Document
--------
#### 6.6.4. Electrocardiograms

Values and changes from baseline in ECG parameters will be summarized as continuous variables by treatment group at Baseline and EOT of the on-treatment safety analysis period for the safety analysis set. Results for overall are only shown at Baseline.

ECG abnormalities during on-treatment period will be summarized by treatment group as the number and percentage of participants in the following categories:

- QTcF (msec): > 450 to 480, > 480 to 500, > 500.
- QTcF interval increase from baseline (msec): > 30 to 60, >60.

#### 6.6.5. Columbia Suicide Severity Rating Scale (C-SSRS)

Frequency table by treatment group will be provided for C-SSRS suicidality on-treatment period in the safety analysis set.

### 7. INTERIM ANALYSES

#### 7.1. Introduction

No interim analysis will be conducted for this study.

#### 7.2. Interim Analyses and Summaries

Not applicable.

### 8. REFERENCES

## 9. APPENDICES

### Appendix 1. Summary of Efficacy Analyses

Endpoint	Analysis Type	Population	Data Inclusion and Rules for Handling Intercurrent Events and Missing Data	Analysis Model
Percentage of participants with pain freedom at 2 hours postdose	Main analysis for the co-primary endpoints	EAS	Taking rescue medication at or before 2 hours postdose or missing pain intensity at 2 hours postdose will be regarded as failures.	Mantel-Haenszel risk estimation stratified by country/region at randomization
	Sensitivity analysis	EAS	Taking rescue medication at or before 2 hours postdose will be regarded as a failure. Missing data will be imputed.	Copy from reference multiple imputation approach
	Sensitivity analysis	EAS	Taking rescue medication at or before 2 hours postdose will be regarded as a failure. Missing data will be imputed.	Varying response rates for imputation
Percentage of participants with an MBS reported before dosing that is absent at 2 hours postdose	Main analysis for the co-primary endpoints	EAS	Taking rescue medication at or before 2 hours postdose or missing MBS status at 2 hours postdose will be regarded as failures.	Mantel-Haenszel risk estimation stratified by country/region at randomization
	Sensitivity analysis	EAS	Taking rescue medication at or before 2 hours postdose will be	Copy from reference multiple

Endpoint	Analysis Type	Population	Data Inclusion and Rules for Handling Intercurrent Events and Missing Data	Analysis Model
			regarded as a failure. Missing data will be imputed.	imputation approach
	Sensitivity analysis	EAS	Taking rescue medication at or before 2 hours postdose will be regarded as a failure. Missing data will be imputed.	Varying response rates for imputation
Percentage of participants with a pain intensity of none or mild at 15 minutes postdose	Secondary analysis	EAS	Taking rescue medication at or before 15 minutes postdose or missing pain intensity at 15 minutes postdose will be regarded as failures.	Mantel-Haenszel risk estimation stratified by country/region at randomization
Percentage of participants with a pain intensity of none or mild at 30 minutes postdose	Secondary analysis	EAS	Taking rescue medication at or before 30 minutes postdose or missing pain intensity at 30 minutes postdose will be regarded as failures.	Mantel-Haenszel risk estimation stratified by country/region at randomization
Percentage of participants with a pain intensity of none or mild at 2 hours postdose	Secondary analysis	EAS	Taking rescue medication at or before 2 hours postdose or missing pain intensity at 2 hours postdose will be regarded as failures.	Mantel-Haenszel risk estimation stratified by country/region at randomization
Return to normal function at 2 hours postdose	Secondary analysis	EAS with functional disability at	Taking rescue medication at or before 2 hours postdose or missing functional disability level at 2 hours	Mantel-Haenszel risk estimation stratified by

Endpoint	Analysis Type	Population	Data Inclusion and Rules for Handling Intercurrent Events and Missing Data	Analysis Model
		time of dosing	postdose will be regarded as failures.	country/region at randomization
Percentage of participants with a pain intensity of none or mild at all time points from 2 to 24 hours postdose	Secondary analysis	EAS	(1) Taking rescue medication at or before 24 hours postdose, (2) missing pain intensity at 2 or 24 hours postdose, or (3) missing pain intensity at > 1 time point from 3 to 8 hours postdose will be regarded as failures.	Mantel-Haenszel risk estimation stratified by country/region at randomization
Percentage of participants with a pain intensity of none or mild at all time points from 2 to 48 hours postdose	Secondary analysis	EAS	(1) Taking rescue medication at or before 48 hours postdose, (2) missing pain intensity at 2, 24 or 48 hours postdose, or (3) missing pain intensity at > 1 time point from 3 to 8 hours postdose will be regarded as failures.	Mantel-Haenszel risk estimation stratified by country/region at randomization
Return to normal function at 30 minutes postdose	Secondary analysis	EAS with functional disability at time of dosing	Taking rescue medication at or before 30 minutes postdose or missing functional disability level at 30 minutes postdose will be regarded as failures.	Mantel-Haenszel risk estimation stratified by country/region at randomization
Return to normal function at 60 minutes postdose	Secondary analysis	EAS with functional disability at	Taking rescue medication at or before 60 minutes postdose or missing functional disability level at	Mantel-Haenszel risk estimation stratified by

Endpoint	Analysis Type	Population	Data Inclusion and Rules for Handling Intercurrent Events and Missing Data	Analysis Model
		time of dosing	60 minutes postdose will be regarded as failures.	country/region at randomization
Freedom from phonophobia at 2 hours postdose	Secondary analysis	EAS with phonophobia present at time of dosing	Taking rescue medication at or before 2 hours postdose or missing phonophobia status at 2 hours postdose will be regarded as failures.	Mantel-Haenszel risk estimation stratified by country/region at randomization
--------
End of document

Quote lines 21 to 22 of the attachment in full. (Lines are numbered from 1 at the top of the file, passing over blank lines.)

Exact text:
	Sensitivity analysis	EAS	Taking rescue medication at or before 2 hours postdose will be	Copy from reference multiple

Endpoint	Analysis Type	Population	Data Inclusion and Rules for Handling Intercurrent Events and Missing Data	Analysis Model